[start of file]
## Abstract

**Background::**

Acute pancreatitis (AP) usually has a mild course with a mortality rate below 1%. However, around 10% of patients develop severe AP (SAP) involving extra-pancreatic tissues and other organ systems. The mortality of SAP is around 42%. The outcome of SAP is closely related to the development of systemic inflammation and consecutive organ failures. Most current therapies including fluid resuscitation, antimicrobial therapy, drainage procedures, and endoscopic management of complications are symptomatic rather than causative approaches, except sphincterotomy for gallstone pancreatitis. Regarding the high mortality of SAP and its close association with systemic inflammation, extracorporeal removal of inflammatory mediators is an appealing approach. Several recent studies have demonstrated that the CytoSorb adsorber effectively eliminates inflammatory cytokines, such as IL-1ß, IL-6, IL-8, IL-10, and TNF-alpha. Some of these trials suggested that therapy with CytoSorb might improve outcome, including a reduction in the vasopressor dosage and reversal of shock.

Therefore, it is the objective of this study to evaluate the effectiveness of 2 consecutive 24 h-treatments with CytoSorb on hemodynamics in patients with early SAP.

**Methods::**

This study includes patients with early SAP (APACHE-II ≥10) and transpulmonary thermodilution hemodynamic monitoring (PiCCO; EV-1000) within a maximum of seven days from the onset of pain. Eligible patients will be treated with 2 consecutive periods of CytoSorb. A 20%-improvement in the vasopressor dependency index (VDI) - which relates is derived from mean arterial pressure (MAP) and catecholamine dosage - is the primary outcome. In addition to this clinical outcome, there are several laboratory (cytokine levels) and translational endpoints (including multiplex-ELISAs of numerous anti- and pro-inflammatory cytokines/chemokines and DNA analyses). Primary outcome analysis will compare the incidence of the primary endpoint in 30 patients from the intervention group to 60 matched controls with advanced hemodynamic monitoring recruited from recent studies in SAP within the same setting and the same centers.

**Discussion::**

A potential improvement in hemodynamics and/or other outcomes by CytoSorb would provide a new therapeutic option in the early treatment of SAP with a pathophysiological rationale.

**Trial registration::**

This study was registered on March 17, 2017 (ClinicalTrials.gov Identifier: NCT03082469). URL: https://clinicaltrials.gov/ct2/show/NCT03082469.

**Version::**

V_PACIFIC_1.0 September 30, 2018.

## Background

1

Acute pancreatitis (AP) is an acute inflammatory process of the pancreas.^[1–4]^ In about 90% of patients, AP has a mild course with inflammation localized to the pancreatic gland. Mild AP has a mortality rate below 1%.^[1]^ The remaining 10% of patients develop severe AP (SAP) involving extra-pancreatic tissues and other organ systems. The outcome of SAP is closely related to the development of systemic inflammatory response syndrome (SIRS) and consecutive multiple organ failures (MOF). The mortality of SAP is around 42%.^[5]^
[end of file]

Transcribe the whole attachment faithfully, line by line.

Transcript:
## Abstract

**Background::**

Acute pancreatitis (AP) usually has a mild course with a mortality rate below 1%. However, around 10% of patients develop severe AP (SAP) involving extra-pancreatic tissues and other organ systems. The mortality of SAP is around 42%. The outcome of SAP is closely related to the development of systemic inflammation and consecutive organ failures. Most current therapies including fluid resuscitation, antimicrobial therapy, drainage procedures, and endoscopic management of complications are symptomatic rather than causative approaches, except sphincterotomy for gallstone pancreatitis. Regarding the high mortality of SAP and its close association with systemic inflammation, extracorporeal removal of inflammatory mediators is an appealing approach. Several recent studies have demonstrated that the CytoSorb adsorber effectively eliminates inflammatory cytokines, such as IL-1ß, IL-6, IL-8, IL-10, and TNF-alpha. Some of these trials suggested that therapy with CytoSorb might improve outcome, including a reduction in the vasopressor dosage and reversal of shock.

Therefore, it is the objective of this study to evaluate the effectiveness of 2 consecutive 24 h-treatments with CytoSorb on hemodynamics in patients with early SAP.

**Methods::**

This study includes patients with early SAP (APACHE-II ≥10) and transpulmonary thermodilution hemodynamic monitoring (PiCCO; EV-1000) within a maximum of seven days from the onset of pain. Eligible patients will be treated with 2 consecutive periods of CytoSorb. A 20%-improvement in the vasopressor dependency index (VDI) - which relates is derived from mean arterial pressure (MAP) and catecholamine dosage - is the primary outcome. In addition to this clinical outcome, there are several laboratory (cytokine levels) and translational endpoints (including multiplex-ELISAs of numerous anti- and pro-inflammatory cytokines/chemokines and DNA analyses). Primary outcome analysis will compare the incidence of the primary endpoint in 30 patients from the intervention group to 60 matched controls with advanced hemodynamic monitoring recruited from recent studies in SAP within the same setting and the same centers.

**Discussion::**

A potential improvement in hemodynamics and/or other outcomes by CytoSorb would provide a new therapeutic option in the early treatment of SAP with a pathophysiological rationale.

**Trial registration::**

This study was registered on March 17, 2017 (ClinicalTrials.gov Identifier: NCT03082469). URL: https://clinicaltrials.gov/ct2/show/NCT03082469.

**Version::**

V_PACIFIC_1.0 September 30, 2018.

## Background

1

Acute pancreatitis (AP) is an acute inflammatory process of the pancreas.^[1–4]^ In about 90% of patients, AP has a mild course with inflammation localized to the pancreatic gland. Mild AP has a mortality rate below 1%.^[1]^ The remaining 10% of patients develop severe AP (SAP) involving extra-pancreatic tissues and other organ systems. The outcome of SAP is closely related to the development of systemic inflammatory response syndrome (SIRS) and consecutive multiple organ failures (MOF). The mortality of SAP is around 42%.^[5]^